Wysokie Mazowieckie began as a village of the Święck castellany in the Grand Duchy of Lithuania, first mentioned in known historical sources in 1239. In time, the town absorbed the position of Święck itself and was granted town rights in 1492 followed by Magdeburg Law in 1503. It was a royal town in the beginning, and in the 16th century it became the private property of the Radziwiłł family. It was a craft town known for furriery and shoemaking. The town was destroyed by invading Swedes in the mid-17th century. In 1795 Wysokie Mazowieckie became part of the Prussian Partition of Poland, in 1807 the Duchy of Warsaw, and in 1815 the Russian Partition (Kingdom). During this period the town was home to large Jewish community. In the years 1866-1918 it was called Mazowieck. From 1870 to 1919 it was deprived of its town rights. The town came under soviet occupation between 1939 and 1941 and Nazi German Occupation from 1941 to 1944. Between 1941 and 1942 a ghetto existed in Wysokie Mazowieckie that housed about 5,000 prisoners in all who were later transported to the extermination camp in Treblinka.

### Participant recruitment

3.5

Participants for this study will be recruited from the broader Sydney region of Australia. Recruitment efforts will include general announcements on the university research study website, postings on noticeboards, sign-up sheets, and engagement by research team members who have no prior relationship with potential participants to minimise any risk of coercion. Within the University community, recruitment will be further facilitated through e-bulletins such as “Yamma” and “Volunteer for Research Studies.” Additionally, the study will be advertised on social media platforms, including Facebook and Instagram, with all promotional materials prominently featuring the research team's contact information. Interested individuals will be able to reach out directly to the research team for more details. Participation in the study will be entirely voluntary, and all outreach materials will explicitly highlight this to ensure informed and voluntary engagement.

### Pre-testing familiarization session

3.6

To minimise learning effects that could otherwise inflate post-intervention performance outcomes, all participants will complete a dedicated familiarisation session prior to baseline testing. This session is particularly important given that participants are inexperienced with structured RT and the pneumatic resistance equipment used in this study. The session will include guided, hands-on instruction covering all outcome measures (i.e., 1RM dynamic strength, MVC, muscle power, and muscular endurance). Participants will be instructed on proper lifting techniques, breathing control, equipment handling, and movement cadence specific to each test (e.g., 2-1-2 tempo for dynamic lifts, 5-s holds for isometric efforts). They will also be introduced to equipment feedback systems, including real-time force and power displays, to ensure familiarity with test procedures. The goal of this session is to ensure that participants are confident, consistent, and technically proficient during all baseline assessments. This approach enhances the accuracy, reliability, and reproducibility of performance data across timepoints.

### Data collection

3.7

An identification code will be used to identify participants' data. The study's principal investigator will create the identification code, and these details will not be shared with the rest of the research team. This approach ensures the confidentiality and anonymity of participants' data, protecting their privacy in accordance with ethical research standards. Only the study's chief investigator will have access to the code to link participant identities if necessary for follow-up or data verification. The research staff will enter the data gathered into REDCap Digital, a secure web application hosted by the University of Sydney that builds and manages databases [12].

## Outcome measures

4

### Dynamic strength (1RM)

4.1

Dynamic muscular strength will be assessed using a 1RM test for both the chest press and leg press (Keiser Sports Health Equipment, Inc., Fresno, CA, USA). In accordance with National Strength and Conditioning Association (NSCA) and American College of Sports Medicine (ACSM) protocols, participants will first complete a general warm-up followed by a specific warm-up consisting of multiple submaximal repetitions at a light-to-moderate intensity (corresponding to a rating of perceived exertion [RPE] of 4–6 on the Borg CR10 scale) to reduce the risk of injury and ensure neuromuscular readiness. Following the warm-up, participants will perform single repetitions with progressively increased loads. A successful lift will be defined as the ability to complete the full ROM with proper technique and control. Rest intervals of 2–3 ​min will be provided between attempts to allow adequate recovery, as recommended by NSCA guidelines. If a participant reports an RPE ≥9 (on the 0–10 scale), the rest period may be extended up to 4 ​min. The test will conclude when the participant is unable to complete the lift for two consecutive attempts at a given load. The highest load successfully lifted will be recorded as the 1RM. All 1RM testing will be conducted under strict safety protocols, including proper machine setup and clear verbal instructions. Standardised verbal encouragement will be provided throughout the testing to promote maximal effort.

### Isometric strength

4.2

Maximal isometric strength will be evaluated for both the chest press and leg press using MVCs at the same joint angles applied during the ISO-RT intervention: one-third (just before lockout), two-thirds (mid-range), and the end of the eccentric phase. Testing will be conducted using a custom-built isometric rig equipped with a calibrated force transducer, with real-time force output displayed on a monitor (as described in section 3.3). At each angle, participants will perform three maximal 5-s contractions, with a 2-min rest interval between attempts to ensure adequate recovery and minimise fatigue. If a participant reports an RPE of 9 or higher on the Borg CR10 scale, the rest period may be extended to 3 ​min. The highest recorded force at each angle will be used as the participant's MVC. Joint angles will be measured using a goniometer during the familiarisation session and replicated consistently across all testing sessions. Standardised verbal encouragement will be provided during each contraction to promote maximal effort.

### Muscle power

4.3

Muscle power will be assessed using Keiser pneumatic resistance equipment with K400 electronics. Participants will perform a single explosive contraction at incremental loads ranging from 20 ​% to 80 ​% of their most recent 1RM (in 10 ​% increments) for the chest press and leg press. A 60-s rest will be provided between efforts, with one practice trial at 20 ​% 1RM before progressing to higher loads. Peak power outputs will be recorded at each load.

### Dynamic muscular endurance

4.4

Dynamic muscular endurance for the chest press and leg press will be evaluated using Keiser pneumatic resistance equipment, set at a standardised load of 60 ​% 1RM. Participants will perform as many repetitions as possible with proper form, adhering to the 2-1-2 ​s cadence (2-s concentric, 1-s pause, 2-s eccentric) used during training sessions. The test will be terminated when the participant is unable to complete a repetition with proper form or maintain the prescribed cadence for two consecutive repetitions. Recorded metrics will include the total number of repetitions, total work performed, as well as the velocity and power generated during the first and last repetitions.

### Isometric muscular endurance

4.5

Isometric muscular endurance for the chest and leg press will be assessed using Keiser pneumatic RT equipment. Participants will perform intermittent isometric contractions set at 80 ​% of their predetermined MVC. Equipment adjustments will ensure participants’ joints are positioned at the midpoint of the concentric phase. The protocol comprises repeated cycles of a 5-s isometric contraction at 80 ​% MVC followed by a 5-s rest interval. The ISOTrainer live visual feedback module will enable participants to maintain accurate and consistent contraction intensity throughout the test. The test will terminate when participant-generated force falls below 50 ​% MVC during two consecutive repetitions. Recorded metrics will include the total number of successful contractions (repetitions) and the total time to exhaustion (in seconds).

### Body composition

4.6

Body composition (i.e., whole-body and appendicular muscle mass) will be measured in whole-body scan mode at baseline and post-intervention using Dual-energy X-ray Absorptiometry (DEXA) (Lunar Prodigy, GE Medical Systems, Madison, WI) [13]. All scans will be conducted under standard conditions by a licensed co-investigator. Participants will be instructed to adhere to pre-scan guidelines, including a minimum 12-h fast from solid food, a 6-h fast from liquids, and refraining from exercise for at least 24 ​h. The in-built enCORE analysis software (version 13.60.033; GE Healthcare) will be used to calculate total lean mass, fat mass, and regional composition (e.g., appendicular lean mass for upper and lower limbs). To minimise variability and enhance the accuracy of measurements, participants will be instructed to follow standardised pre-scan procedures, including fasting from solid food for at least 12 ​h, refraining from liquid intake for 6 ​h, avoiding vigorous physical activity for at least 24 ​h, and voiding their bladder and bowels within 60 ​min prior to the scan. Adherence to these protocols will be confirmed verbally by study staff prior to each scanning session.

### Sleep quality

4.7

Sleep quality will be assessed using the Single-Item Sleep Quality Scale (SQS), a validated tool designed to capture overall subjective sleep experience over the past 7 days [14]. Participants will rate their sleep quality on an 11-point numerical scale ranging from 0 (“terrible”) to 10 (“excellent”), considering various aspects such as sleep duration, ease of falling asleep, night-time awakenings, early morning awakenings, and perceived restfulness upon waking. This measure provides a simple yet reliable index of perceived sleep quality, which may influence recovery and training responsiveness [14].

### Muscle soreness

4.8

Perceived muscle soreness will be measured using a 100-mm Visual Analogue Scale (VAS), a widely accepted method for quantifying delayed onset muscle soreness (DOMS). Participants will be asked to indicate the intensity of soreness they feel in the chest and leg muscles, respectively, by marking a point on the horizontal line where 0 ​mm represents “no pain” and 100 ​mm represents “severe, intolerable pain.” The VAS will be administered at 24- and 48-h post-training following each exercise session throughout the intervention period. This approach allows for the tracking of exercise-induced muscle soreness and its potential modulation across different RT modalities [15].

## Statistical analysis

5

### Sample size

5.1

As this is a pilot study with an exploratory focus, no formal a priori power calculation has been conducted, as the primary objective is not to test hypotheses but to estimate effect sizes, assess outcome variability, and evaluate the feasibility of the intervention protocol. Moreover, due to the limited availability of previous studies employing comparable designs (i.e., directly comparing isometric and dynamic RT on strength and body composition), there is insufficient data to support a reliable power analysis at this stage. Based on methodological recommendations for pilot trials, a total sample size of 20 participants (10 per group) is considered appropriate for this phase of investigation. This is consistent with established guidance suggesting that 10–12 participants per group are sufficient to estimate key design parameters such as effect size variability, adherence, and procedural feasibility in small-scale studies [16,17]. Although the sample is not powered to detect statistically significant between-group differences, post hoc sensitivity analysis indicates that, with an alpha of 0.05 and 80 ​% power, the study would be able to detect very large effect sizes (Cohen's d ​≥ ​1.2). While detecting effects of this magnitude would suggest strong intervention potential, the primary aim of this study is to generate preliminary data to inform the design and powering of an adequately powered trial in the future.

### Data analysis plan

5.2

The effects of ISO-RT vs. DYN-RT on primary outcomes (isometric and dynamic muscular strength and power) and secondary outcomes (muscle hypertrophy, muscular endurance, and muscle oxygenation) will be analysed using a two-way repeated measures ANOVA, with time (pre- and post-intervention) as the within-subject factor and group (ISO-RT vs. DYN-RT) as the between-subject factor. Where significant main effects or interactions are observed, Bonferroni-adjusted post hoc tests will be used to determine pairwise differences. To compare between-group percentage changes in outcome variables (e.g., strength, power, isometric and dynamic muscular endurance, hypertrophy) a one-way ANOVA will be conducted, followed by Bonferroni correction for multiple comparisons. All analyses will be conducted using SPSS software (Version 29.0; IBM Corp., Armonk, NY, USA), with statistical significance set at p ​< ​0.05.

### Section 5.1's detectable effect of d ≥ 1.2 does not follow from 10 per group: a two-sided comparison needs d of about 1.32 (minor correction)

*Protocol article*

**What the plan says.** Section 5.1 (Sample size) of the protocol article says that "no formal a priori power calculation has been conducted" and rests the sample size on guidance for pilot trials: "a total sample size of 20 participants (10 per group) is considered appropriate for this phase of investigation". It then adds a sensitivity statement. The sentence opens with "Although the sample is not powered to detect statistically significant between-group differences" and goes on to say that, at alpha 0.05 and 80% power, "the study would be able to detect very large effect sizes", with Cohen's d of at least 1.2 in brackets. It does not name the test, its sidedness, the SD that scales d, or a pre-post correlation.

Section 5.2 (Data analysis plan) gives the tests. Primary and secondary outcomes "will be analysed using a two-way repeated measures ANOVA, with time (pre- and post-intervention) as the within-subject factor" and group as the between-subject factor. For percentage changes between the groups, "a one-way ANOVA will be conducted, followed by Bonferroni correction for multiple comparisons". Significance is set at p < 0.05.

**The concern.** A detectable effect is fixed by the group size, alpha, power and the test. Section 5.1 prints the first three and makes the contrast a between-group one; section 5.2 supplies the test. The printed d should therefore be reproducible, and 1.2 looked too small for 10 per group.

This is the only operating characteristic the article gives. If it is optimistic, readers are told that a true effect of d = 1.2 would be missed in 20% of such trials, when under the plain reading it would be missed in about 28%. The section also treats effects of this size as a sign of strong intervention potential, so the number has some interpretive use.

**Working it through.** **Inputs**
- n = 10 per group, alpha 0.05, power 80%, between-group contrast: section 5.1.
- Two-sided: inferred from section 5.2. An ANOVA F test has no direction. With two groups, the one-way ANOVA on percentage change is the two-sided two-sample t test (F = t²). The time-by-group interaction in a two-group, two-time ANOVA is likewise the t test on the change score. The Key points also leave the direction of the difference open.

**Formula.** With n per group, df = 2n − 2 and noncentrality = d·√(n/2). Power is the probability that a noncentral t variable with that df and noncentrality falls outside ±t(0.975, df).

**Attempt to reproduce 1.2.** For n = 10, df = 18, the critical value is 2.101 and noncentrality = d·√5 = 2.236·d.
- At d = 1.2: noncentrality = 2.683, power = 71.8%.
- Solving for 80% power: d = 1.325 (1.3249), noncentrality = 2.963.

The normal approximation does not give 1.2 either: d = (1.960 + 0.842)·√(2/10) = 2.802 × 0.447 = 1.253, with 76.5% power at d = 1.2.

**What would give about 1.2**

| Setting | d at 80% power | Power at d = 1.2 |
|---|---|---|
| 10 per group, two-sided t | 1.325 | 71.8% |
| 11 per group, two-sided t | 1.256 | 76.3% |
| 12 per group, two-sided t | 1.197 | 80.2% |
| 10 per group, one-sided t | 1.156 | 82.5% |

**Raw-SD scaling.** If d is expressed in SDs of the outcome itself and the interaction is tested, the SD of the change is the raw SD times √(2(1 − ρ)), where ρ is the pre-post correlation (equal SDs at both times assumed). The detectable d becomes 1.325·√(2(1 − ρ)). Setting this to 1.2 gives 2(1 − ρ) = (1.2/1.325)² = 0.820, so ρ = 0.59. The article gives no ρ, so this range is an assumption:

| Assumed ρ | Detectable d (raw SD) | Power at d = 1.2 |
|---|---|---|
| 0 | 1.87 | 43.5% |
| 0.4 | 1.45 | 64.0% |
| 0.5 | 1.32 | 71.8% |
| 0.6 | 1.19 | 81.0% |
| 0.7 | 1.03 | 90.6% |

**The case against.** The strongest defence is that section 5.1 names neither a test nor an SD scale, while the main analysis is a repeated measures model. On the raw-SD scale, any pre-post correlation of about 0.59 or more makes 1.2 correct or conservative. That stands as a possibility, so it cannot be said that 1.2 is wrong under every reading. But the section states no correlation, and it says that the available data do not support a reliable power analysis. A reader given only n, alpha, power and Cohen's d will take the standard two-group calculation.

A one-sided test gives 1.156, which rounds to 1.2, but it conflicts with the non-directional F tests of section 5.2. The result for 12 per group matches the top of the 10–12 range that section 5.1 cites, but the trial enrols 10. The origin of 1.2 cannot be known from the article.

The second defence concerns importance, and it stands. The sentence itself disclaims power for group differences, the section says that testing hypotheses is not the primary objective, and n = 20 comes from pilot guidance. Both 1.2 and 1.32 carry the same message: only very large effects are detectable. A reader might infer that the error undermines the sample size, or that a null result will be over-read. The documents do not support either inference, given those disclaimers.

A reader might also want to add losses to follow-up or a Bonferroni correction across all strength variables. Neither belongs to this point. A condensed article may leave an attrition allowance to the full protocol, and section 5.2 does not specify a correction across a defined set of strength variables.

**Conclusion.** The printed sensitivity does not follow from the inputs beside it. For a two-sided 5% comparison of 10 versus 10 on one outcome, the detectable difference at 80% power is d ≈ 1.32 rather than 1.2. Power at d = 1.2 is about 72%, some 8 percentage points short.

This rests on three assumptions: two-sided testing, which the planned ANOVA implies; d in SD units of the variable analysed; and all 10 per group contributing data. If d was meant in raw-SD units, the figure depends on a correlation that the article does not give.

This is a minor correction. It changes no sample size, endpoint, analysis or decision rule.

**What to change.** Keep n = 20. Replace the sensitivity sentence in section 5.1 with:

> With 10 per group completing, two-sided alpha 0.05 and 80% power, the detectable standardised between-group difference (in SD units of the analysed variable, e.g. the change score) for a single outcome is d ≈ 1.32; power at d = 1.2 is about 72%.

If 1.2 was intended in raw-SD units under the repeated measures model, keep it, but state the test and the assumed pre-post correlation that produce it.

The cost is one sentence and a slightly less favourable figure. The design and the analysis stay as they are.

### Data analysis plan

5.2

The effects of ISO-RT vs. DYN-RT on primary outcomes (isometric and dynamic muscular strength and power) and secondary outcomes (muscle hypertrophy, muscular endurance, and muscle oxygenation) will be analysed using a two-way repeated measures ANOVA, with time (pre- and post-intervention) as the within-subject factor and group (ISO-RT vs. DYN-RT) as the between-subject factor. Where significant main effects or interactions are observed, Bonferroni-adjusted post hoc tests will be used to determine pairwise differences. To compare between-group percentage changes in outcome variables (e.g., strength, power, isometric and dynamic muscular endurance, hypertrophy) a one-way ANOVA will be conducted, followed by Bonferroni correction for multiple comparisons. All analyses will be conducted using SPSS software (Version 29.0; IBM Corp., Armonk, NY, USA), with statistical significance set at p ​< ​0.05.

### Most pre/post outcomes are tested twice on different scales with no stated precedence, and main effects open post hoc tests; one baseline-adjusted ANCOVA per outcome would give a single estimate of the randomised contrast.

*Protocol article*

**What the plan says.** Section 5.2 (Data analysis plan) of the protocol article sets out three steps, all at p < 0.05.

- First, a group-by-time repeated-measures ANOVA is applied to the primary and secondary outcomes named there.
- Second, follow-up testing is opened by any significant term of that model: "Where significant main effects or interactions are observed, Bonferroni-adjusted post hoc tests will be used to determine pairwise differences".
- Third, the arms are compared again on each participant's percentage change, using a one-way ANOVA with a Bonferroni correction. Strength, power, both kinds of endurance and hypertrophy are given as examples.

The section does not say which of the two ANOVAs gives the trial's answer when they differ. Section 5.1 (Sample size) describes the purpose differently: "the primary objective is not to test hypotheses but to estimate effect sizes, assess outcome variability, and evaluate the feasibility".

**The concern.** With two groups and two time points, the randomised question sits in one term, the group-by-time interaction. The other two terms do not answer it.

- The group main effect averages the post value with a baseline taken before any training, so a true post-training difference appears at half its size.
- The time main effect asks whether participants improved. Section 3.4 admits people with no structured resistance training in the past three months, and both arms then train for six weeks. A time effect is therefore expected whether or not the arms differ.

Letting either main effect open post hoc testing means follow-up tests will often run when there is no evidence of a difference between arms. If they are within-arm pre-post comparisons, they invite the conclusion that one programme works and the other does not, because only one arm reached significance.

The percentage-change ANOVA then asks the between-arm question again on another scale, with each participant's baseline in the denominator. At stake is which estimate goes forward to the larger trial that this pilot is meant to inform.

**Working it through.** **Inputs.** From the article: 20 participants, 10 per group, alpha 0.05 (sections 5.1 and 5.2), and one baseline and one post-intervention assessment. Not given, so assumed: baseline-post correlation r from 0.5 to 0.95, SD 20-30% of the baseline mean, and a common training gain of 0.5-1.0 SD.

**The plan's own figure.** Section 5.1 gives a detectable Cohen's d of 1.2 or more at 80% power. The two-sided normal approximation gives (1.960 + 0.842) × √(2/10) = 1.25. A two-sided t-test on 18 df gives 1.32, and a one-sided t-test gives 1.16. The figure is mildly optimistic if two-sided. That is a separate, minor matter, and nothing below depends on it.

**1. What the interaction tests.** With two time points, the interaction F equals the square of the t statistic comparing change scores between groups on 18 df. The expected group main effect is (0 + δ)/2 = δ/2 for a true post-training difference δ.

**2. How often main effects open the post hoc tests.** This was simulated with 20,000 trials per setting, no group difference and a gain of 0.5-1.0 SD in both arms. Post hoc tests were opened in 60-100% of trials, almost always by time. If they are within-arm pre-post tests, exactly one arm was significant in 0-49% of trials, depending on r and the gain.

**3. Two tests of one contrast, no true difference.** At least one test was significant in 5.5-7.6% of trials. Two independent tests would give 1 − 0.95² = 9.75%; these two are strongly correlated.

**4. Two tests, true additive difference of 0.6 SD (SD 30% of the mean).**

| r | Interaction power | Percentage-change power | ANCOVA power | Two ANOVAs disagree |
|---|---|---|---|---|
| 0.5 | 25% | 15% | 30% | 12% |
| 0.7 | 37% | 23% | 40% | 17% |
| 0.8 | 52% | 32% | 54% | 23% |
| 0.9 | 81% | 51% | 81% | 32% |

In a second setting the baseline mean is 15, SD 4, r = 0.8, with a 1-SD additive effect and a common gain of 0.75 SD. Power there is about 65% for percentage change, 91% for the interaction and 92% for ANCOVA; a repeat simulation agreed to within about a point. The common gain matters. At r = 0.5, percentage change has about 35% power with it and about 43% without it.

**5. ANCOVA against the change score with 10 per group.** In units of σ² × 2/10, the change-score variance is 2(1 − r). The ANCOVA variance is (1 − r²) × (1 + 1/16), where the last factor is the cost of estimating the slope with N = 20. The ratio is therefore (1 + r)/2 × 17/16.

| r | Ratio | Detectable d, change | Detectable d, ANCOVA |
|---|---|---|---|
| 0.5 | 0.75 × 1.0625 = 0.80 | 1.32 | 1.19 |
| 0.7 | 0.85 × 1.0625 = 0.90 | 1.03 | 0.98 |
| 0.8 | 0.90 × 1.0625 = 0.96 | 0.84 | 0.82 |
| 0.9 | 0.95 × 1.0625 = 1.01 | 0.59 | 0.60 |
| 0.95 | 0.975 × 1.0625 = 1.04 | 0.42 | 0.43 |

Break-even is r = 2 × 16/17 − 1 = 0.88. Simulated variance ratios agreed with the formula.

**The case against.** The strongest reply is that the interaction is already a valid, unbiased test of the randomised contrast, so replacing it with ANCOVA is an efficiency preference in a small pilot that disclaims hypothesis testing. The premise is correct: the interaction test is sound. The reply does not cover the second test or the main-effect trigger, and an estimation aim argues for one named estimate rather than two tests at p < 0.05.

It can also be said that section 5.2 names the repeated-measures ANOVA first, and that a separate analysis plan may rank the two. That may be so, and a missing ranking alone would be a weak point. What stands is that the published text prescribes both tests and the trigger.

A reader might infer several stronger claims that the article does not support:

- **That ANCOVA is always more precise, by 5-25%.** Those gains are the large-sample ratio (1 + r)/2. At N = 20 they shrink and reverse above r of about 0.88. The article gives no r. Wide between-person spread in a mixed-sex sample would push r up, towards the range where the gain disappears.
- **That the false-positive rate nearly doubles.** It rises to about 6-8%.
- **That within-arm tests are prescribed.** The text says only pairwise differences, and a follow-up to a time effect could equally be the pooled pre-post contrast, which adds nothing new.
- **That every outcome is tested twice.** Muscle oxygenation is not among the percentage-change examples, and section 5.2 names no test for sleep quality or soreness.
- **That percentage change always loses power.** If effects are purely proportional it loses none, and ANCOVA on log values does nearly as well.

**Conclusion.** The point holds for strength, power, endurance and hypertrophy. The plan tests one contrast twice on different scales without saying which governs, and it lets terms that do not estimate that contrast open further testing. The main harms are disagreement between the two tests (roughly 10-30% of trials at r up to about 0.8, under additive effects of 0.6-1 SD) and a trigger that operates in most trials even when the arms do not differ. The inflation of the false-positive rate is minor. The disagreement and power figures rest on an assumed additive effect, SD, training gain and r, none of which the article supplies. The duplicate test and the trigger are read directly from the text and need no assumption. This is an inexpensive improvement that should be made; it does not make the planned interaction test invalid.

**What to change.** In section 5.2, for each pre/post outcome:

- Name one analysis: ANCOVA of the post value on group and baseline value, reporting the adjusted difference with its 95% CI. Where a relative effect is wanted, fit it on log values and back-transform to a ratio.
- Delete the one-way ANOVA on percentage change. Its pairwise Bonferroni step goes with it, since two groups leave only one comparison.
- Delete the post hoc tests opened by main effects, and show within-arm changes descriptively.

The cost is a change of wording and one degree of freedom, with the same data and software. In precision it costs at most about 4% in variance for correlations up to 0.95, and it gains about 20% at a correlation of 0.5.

The entry was prepared on the basis of source materials of PWN (Polish Scientific Publishers).